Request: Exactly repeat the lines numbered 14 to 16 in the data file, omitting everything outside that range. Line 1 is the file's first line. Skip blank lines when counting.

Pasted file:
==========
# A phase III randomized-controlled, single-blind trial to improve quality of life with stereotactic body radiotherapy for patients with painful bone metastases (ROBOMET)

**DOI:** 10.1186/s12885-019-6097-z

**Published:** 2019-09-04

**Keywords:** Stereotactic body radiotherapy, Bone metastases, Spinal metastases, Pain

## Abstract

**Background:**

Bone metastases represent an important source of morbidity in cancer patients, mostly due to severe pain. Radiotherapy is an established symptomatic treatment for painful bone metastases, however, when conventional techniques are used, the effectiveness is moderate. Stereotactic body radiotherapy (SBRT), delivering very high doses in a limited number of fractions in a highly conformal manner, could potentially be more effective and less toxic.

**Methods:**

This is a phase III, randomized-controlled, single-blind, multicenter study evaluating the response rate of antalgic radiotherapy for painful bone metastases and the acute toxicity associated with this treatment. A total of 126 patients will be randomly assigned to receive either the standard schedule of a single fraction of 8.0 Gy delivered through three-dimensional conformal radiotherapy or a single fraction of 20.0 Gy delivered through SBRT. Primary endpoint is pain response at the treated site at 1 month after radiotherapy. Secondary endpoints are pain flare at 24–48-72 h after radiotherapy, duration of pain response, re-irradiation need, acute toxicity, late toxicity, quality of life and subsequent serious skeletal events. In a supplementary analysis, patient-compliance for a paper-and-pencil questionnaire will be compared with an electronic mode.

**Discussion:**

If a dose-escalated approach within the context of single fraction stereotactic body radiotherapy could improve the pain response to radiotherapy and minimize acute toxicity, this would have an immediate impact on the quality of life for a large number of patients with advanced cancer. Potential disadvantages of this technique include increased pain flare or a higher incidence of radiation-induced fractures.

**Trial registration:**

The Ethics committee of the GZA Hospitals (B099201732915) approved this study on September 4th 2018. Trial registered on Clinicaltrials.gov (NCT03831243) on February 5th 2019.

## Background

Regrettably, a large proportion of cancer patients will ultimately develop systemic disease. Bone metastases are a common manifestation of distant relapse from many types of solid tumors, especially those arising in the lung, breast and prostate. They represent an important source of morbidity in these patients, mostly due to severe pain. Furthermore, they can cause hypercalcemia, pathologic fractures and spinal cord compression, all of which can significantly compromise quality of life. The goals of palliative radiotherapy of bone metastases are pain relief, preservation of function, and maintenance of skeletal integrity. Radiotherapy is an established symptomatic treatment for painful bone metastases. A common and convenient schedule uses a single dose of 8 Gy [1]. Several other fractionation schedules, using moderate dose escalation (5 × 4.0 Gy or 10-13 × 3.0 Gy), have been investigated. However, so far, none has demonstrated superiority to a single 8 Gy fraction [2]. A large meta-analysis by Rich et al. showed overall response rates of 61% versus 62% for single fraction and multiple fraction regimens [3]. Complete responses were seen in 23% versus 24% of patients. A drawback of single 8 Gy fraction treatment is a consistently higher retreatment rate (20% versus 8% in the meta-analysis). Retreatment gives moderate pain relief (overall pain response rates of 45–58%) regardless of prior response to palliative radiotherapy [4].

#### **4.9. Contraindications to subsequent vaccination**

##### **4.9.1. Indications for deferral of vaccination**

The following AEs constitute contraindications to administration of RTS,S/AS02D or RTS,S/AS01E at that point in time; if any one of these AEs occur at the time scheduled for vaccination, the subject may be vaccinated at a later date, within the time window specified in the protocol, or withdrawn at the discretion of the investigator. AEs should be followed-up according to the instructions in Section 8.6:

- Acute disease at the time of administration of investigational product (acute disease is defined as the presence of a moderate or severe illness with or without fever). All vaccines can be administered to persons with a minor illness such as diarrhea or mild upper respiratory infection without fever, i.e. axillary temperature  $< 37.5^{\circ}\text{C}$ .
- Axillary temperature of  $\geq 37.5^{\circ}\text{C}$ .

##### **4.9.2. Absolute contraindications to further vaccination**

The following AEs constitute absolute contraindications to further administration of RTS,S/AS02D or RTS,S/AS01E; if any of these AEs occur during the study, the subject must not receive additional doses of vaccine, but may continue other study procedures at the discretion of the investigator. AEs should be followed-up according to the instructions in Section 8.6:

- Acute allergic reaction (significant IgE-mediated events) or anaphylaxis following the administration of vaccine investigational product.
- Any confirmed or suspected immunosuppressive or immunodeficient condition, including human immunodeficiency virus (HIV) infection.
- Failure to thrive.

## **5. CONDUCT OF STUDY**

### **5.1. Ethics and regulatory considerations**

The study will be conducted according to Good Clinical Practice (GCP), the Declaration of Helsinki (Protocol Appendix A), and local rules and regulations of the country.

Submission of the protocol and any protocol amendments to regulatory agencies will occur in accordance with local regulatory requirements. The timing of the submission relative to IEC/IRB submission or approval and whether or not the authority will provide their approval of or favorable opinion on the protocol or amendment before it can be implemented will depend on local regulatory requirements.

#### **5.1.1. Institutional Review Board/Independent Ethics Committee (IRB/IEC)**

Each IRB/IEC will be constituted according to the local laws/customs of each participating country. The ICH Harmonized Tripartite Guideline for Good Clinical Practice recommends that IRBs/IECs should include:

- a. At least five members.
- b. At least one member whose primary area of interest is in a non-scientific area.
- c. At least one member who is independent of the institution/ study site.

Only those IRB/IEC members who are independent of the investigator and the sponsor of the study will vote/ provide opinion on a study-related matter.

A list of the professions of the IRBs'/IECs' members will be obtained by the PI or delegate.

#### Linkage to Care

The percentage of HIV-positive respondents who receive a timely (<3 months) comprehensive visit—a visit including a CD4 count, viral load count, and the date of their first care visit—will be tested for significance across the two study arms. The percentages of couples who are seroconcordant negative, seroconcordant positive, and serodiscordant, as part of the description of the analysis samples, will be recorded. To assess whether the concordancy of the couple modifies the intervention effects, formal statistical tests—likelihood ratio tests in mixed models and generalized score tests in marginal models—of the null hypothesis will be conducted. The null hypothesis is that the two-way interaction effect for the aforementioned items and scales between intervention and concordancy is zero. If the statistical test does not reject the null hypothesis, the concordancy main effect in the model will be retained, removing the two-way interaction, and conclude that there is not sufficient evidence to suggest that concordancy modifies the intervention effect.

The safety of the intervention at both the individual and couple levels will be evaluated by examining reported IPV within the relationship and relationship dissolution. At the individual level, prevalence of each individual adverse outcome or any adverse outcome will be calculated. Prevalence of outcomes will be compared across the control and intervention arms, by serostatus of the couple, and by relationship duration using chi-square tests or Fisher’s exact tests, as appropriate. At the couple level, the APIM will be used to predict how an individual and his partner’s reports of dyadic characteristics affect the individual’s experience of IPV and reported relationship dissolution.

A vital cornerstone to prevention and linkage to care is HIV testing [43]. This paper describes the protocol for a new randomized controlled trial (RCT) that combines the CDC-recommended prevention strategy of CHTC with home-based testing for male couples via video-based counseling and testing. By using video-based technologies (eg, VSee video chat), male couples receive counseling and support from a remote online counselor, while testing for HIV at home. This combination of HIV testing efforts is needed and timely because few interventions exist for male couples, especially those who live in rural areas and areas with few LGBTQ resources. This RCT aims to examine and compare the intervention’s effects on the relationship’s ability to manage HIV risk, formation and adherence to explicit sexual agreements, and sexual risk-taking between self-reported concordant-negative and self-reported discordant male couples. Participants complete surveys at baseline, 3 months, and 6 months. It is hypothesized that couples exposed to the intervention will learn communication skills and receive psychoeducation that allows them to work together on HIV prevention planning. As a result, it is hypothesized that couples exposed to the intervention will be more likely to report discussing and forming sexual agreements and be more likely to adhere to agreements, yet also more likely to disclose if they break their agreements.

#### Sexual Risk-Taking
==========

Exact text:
## Background

Regrettably, a large proportion of cancer patients will ultimately develop systemic disease. Bone metastases are a common manifestation of distant relapse from many types of solid tumors, especially those arising in the lung, breast and prostate. They represent an important source of morbidity in these patients, mostly due to severe pain. Furthermore, they can cause hypercalcemia, pathologic fractures and spinal cord compression, all of which can significantly compromise quality of life. The goals of palliative radiotherapy of bone metastases are pain relief, preservation of function, and maintenance of skeletal integrity. Radiotherapy is an established symptomatic treatment for painful bone metastases. A common and convenient schedule uses a single dose of 8 Gy [1]. Several other fractionation schedules, using moderate dose escalation (5 × 4.0 Gy or 10-13 × 3.0 Gy), have been investigated. However, so far, none has demonstrated superiority to a single 8 Gy fraction [2]. A large meta-analysis by Rich et al. showed overall response rates of 61% versus 62% for single fraction and multiple fraction regimens [3]. Complete responses were seen in 23% versus 24% of patients. A drawback of single 8 Gy fraction treatment is a consistently higher retreatment rate (20% versus 8% in the meta-analysis). Retreatment gives moderate pain relief (overall pain response rates of 45–58%) regardless of prior response to palliative radiotherapy [4].

#### **4.9. Contraindications to subsequent vaccination**